Letter to the Editor

Letters to the Editor, Nov. 11

Sunday, November 11, 2012

We must remember history

To the Editor:

On Sept. 1, 1939, Hitler began the worst war in history by invading Poland. World War II killed more people, cost more money, damaged more property and caused more changes than any war in history. The World Book estimates 9 million soldiers were killed or wounded, with our enemy about the same.

With the invention of the airplane, there were no front lines. Men, women and children were all in danger. It is estimated that between 50 to 70 million were killed in all. There were over fifty countries involved in the war, according to the World Book. In short time Hitler controlled most of Europe except Great Britain -- he hoped to conquer them by bombing.

That summer he decided to invade Russia. He had not studied Napoleon's Catastrophe.

Things went well for him until then. Cold Russian winter hit, along with the planes and supplies that the United State was sending. The allies opened the western front on June 6, 1944. In May 1945 Germany surrendered.

I was flying MATs (Military Air Transport) in the South Pacific when World War II came to an end. I was on my way to Palau. My radio man came up and said "Well, World War II is officially over. The atomic bombs did the work." That was September 1945.

I hope and pray we don't have another.

Ike Farrar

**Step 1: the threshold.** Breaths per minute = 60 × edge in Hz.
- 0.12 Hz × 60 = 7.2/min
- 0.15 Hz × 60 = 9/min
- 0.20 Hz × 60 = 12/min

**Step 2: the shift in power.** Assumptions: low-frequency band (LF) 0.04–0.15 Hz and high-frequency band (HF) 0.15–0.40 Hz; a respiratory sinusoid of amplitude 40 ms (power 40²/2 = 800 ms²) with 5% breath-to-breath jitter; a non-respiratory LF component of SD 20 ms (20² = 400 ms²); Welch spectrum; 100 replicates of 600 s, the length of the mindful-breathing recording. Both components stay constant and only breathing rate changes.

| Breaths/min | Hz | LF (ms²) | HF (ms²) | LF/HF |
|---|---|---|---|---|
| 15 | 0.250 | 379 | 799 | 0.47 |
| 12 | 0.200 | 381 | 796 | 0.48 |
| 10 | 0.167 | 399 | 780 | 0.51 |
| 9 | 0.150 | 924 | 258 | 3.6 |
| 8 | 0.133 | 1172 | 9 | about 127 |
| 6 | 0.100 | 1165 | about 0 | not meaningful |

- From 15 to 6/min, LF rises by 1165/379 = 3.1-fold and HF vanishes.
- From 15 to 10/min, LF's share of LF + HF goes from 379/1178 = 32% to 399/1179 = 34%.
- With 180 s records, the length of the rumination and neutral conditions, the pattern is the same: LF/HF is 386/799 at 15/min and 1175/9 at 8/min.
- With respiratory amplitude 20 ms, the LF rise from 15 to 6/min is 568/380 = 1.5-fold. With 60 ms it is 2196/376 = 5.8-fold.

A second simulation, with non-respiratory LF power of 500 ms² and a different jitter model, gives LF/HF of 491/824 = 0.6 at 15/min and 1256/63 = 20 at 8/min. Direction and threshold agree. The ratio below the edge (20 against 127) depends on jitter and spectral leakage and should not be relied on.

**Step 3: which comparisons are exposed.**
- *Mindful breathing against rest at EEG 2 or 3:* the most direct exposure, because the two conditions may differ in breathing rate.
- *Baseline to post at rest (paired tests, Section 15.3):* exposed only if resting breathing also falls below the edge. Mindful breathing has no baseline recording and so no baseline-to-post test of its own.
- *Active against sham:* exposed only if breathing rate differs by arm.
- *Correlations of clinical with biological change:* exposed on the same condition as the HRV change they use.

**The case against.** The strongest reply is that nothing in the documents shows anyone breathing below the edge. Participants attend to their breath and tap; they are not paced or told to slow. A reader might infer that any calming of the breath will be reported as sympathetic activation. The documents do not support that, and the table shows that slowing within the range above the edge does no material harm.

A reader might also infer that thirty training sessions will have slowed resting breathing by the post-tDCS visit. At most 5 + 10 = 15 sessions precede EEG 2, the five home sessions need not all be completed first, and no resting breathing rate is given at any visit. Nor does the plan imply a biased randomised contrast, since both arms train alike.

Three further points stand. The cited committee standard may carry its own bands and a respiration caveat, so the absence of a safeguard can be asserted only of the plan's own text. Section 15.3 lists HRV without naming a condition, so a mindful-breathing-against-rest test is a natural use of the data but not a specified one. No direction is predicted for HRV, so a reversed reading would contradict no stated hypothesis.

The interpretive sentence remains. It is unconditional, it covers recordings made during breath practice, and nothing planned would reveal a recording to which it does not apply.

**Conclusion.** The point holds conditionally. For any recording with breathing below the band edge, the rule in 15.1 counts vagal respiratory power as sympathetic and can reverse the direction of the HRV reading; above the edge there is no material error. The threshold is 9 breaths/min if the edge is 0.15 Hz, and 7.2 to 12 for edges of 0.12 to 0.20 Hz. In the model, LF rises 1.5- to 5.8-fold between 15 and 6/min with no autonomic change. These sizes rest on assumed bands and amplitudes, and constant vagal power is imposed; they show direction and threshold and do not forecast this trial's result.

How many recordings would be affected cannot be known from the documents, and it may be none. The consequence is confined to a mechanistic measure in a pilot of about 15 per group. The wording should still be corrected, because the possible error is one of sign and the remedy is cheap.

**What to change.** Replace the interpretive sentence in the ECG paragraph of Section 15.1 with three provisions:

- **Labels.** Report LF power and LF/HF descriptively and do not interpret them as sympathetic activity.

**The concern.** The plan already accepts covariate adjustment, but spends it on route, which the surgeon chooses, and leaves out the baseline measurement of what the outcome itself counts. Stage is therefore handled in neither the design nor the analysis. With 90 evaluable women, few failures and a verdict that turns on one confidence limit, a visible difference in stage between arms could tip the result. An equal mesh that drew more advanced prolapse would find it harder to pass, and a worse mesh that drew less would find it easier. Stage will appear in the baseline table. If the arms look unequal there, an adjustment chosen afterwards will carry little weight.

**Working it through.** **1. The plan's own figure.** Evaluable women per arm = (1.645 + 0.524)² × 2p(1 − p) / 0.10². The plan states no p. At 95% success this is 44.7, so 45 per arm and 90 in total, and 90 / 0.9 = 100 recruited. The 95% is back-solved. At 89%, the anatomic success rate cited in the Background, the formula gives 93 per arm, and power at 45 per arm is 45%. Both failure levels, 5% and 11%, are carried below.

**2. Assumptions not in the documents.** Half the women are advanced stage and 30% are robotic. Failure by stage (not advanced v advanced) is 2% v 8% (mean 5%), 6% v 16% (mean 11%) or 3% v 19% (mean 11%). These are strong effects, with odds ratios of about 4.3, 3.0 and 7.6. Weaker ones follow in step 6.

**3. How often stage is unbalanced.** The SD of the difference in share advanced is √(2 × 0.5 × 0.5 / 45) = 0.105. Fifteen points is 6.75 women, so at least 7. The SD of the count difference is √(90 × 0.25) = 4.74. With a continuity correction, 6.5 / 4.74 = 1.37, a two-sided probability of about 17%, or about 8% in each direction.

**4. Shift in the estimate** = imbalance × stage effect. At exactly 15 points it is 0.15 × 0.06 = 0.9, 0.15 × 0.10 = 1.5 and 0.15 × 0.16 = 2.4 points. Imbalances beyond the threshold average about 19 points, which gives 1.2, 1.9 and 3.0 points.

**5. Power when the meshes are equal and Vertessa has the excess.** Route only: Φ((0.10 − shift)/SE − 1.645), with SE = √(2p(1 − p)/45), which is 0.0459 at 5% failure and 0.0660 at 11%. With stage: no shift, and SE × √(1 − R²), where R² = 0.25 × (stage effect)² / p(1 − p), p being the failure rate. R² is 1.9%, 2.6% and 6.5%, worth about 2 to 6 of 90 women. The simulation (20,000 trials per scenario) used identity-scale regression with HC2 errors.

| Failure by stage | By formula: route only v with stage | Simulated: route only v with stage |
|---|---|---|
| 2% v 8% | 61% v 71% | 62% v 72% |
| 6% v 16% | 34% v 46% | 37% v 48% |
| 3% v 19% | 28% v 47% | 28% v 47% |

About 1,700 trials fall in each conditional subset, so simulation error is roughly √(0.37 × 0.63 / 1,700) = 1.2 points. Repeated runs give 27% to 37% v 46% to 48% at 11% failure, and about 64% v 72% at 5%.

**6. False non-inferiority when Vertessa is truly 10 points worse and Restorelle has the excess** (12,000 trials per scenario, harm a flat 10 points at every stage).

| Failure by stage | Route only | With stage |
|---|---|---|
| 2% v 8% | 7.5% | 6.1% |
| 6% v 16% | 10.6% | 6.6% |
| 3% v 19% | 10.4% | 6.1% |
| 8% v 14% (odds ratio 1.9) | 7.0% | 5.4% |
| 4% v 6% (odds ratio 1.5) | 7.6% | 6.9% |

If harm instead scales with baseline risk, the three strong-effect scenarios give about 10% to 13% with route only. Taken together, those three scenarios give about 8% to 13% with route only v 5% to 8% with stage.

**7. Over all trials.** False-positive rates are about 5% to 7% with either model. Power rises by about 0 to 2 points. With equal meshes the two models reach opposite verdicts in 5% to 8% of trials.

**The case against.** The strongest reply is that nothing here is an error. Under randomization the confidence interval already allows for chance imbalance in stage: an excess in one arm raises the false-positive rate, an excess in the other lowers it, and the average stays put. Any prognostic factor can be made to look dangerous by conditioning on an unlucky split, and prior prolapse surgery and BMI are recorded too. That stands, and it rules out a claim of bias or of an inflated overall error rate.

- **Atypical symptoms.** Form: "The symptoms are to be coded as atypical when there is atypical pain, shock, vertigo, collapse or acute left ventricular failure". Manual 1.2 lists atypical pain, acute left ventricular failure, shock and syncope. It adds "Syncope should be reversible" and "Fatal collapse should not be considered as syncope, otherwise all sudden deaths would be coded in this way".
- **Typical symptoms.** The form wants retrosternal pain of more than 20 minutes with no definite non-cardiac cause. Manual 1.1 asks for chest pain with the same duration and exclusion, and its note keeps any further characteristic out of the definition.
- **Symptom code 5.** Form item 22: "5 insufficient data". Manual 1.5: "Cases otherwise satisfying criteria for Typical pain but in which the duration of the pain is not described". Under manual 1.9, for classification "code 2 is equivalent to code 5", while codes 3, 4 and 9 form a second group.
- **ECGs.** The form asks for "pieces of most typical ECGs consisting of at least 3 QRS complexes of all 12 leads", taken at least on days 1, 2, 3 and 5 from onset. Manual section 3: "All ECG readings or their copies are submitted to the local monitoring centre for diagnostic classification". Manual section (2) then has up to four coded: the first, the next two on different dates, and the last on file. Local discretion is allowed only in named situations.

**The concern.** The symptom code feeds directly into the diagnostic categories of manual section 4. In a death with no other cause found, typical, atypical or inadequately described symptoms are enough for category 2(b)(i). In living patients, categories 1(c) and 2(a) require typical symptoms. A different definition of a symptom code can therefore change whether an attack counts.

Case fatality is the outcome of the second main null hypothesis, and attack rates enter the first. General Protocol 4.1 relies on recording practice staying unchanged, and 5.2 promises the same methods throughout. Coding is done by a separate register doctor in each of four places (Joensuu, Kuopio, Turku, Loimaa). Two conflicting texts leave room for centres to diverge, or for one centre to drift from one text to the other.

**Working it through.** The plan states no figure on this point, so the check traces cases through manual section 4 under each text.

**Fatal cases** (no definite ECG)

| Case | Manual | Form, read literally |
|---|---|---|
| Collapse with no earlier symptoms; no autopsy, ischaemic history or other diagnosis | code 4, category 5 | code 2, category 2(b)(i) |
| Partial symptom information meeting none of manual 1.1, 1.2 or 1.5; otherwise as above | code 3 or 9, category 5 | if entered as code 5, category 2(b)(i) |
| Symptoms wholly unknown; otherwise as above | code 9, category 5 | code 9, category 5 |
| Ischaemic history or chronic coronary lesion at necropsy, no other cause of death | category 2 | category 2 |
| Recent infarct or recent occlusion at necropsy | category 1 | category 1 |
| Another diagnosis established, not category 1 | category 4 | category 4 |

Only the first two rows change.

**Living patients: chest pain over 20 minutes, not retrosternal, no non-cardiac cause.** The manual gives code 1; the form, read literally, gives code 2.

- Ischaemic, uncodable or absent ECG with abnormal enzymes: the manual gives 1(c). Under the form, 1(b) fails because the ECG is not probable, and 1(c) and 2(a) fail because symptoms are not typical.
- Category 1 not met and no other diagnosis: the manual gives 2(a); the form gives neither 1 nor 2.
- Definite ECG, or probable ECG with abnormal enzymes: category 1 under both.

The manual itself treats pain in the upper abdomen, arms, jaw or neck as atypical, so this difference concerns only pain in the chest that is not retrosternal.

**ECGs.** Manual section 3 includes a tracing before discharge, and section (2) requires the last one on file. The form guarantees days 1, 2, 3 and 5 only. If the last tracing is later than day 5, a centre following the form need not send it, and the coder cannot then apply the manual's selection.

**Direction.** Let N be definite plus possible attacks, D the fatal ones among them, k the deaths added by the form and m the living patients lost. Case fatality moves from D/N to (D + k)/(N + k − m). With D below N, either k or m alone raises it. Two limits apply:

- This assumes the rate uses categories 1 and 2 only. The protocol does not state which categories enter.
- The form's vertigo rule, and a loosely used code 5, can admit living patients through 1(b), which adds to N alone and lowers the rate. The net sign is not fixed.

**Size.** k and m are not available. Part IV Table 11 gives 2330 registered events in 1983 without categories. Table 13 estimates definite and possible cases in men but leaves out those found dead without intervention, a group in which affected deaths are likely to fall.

Flat Creek

Mr. Farrar, 93, is a veteran of World War II. He flew transport and medical missions in the South Pacific during World War II.

Water rate increase is 'intense'

To the Editor:

I am writing on the recent increase of the Wartrace water rates to rural customers. The bill increased from $38 dollars per month (included 2,000 gal water usage) to $65 dollars per month. This is a bit intense, to say the least. Today's economic times are difficult enough without almost doubling a water bill!

I refer to a Times-Gazette article published on Nov 23, 2010, when Wartrace was switching over to Tullahoma system for water. At that time Wartrace water rates increased 20 percent. They called in a Municipal Technical Advisory Service representative, William Haston. He said "another rate hike won't be necessary for several years."

It hasn't even been two years. Rural customers don't even have sewer. There are hundreds of us who will be getting a petition together. Wartrace has received grant money in the past. Maybe they need another financial advisor. They had thousands to build a new sidewalk. This is near communist, raising a water bill to almost double.

How in the world do they expect people who are already struggling to shell out another near-doubled bill? This is not a major pipeline to Alaska.

Susan G Scarbrough


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